Israeli Lawmakers Back Contentious Jewish Nation-state Bill in Heated Preliminary Vote

After Knesset debate, 48 vote for bill and 41 vote against

Prime Minister Benjamin Netanyahu speaks at the opening of the Knesset summer session, May 8, 2017.
Prime Minister Benjamin Netanyahu speaks at the opening of the Knesset summer session, May 8, 2017. Olivier Fitoussi

The new version of the nation-state bill has passed the first stage of enactment into law.

On Wednesday, the bill passed its preliminary Knesset reading when 48 lawmakers voted in favor of the bill, including Prime Minister Benjamin Netanyahu, and 41 opposed it after a heated debate. Three Joint Arab List MKs were expelled for disrupting the debate.

The controversial bill holds that Israel is “the national home of the Jewish people” and that the right to realize self-determination in the state is unique to them. It further revokes Arabic as an official language, though “its speakers have the right to language-accessible state services.” The bill does not subordinate democracy to the state’s Jewish character, as did an earlier version. 

If the nation-state bill is enacted, it would become a basic law, joining the central body of legislation equivalent to a constitution.

Earlier, Zeev Elkin, who was representing the government in the Knesset debate on this bill, objected to the article requiring judges to consult halakha (Jewish religious law) in cases where existing law has no solutions. 

After the vote, Justice Minister Ayelet Shaked announced the government is to present a new version that will be more acceptable to all coalition members within two months.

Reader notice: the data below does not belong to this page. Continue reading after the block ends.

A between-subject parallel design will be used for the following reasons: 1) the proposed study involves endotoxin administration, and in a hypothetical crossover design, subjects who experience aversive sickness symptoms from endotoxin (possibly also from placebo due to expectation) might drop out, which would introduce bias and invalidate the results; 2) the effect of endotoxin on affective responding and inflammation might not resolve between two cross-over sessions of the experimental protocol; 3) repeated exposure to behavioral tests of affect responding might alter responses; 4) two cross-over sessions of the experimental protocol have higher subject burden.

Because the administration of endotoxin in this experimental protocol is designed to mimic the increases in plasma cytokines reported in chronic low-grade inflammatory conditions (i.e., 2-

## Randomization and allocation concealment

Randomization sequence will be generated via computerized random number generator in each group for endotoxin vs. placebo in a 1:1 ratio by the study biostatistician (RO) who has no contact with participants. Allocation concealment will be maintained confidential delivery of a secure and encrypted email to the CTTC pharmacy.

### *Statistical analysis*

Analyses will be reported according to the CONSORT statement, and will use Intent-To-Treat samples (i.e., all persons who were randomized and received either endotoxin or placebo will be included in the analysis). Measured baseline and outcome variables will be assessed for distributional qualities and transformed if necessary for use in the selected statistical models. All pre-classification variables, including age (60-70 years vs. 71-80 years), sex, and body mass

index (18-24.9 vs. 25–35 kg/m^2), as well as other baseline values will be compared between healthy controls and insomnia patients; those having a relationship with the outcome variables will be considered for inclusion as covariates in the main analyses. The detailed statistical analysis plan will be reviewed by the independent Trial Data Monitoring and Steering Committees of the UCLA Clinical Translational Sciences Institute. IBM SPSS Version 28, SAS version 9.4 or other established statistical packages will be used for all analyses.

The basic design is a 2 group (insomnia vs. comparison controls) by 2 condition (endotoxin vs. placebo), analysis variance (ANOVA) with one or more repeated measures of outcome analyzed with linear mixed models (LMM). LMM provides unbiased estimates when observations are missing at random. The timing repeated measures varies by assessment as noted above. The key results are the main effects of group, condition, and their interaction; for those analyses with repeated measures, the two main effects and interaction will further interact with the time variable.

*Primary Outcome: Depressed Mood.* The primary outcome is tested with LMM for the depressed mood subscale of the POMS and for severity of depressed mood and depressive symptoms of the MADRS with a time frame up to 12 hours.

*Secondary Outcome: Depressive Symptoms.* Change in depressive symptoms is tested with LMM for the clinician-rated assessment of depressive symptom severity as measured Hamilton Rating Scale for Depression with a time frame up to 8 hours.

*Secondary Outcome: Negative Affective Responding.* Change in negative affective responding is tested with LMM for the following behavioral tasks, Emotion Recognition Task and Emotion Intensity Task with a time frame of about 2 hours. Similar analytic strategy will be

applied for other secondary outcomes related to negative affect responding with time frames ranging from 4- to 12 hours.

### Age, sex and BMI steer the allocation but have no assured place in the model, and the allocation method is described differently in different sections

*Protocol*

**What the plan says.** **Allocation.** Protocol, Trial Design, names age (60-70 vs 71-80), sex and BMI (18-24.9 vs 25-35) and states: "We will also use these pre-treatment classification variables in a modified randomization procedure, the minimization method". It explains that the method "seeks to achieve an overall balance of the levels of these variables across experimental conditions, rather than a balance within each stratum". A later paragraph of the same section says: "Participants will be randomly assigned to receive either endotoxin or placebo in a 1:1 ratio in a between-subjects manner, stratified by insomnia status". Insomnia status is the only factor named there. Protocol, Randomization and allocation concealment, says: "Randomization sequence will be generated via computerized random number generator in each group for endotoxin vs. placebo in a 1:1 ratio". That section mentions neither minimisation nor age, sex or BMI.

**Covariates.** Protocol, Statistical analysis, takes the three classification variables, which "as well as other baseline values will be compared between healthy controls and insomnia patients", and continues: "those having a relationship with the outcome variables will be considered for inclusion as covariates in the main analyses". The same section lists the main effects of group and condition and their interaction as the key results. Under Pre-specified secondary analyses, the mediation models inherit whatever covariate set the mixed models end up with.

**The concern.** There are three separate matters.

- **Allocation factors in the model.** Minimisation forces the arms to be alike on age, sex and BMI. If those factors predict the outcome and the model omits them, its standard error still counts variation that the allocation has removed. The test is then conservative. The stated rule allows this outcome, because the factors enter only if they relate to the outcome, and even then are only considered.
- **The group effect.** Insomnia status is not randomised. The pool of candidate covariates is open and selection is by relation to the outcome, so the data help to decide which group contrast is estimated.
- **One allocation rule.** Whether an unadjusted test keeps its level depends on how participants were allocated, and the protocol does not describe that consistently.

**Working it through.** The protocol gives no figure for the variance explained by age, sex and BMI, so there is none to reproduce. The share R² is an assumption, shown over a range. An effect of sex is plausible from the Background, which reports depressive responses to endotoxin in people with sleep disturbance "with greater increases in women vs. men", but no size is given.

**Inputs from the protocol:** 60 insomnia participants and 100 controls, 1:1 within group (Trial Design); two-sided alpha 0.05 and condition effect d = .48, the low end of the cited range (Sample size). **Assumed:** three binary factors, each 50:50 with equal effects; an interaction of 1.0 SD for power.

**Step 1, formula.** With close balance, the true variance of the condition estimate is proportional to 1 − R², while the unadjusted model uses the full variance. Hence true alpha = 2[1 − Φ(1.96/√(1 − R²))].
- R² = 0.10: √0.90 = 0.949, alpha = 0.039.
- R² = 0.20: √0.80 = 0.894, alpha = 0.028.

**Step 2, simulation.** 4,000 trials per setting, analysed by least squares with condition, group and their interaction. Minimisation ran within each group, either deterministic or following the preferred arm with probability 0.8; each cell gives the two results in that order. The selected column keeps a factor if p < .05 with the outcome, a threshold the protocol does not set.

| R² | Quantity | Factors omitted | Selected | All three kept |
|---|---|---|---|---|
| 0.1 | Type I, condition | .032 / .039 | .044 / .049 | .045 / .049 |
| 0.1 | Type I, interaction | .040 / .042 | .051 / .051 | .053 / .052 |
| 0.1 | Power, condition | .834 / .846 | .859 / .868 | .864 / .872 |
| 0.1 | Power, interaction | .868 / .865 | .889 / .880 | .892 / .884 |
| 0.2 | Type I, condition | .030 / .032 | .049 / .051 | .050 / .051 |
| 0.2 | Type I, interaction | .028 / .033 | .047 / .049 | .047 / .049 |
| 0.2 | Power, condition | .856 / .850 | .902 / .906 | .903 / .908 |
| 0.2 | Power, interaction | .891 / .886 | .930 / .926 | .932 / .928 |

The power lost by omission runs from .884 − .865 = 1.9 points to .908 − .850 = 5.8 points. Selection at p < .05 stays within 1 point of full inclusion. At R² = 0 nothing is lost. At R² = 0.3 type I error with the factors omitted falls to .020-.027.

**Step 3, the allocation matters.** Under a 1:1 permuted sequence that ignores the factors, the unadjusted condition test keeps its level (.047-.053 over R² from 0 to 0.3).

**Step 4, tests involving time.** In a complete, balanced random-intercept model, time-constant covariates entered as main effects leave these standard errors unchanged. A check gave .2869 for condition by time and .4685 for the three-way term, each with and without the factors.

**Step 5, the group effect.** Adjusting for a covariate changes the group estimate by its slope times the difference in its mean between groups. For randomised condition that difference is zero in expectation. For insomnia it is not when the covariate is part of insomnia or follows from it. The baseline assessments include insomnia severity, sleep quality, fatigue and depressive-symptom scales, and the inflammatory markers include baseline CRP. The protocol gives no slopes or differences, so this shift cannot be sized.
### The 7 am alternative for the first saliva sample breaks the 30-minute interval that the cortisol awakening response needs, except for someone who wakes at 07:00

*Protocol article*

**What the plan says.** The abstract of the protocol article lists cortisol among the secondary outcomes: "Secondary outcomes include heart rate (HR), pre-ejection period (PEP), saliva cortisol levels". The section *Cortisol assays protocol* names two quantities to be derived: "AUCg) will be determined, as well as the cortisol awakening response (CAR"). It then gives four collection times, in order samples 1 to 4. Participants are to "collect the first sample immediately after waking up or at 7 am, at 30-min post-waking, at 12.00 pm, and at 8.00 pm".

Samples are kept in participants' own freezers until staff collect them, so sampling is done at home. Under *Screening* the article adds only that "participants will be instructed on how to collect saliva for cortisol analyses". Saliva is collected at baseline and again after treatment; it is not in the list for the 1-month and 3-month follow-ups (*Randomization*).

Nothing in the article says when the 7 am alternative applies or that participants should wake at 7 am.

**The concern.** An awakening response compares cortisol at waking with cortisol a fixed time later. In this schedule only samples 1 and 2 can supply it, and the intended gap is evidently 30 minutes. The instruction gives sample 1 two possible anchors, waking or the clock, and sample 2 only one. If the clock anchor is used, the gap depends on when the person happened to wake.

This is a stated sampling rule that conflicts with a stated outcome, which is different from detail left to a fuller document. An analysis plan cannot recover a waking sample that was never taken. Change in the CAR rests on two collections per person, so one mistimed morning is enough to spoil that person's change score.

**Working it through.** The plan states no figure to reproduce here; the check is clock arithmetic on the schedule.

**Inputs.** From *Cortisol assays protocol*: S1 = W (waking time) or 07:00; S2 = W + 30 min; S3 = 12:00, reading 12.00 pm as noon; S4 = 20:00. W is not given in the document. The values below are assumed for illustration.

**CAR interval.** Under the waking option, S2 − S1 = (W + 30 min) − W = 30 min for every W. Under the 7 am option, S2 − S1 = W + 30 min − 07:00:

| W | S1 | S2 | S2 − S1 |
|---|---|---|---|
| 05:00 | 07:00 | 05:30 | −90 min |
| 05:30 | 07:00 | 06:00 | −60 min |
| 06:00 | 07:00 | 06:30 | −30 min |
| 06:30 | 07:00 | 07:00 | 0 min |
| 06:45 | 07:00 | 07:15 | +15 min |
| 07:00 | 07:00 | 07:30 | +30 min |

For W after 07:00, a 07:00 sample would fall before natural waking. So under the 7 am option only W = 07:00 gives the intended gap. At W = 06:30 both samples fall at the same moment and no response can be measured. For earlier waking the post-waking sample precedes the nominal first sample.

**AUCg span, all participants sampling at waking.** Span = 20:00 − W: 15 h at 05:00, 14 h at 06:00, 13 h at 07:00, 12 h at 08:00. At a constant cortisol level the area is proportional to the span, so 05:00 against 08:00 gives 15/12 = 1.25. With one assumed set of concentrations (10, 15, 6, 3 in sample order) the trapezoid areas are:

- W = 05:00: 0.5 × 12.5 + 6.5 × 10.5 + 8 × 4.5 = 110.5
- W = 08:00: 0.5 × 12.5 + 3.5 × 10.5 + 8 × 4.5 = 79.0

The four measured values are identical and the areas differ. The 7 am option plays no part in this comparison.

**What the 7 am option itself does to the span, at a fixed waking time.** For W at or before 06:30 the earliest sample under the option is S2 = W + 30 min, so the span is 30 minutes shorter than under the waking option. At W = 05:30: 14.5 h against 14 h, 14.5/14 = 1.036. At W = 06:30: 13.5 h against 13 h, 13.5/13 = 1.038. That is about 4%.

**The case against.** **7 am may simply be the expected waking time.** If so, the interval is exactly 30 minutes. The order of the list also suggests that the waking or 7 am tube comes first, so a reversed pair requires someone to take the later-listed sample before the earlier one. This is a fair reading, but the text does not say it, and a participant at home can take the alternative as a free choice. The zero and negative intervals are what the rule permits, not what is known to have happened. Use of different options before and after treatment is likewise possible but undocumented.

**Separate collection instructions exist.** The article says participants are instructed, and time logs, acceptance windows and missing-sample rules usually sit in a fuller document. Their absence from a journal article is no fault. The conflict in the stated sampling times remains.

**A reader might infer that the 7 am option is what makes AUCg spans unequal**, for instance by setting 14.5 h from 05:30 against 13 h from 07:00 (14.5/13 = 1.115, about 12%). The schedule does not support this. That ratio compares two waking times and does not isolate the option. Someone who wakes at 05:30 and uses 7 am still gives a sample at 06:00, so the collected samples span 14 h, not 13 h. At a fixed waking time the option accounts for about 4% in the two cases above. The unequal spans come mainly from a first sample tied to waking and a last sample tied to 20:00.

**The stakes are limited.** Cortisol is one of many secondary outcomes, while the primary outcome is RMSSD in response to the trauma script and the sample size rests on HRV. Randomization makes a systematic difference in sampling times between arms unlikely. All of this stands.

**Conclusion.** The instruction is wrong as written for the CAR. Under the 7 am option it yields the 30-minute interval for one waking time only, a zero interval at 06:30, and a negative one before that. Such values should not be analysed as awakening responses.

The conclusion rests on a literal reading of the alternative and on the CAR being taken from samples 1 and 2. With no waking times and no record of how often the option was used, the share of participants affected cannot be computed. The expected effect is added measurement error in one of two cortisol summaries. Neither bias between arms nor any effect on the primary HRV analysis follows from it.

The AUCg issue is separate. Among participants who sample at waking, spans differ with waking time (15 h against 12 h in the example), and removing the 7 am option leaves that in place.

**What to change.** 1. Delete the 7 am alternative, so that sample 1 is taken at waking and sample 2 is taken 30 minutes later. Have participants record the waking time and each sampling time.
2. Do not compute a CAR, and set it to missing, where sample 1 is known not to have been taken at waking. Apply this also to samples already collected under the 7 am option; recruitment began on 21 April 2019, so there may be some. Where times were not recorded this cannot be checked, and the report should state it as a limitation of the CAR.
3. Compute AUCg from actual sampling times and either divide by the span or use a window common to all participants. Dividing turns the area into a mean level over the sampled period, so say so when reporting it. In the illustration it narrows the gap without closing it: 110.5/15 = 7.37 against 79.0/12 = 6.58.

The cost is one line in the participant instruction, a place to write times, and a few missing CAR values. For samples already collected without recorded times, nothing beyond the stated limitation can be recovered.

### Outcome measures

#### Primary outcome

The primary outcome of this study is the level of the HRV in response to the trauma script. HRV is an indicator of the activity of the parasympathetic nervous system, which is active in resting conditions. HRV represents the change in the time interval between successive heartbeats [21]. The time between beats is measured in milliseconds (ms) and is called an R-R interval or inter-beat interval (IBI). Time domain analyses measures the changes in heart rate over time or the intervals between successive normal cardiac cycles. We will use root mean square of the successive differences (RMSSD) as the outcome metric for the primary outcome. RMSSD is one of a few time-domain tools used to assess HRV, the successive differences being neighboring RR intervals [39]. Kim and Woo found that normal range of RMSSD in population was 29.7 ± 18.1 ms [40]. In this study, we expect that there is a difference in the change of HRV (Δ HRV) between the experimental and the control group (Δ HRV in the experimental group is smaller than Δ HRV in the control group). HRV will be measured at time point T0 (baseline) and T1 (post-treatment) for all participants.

The discussion on the nation-state bill was raucous. MKs Hanin Zouabi and Abd Al Hakeem Haj Yahya were expelled after being called to order three times. MK Jamal Zahalka was forced out after he tore up a printed version of the bill while calling out, "apartheid law."   

During the discussion, Dichter said that he was hearing disinformation, “as though truth is just a recommendation. You know that the bill explicitly states that Hebrew is the national language and Arabic will have special status. We dropped the phrase ‘mandatory,’” Dichter said.  

There were both coalition and opposition members who supported the original version of the bill proposed in 2011, which was more complicated, Dichter said. “We made changes in it to expand the basis of supporters,” he stressed.

Elkin had been among its original sponsors back when and said that he heard the yelling about “Apartheid state,” but, he said, “I think you’re confused. It may have escaped your notice but back in 1947, the UN decided to set up a Jewish state here. That may not be to the liking of some of the people here. I understand the frustration.”

The members of the Joint Arab List aren’t likely to calm down, Elkin went on. “All they do in this house [of parliament] is to undermine the most basic foundation of the Jewish people," he said. "This basic law will prove to you yet again that the words of the Declaration of Independence and the UN resolution are what is going to be.”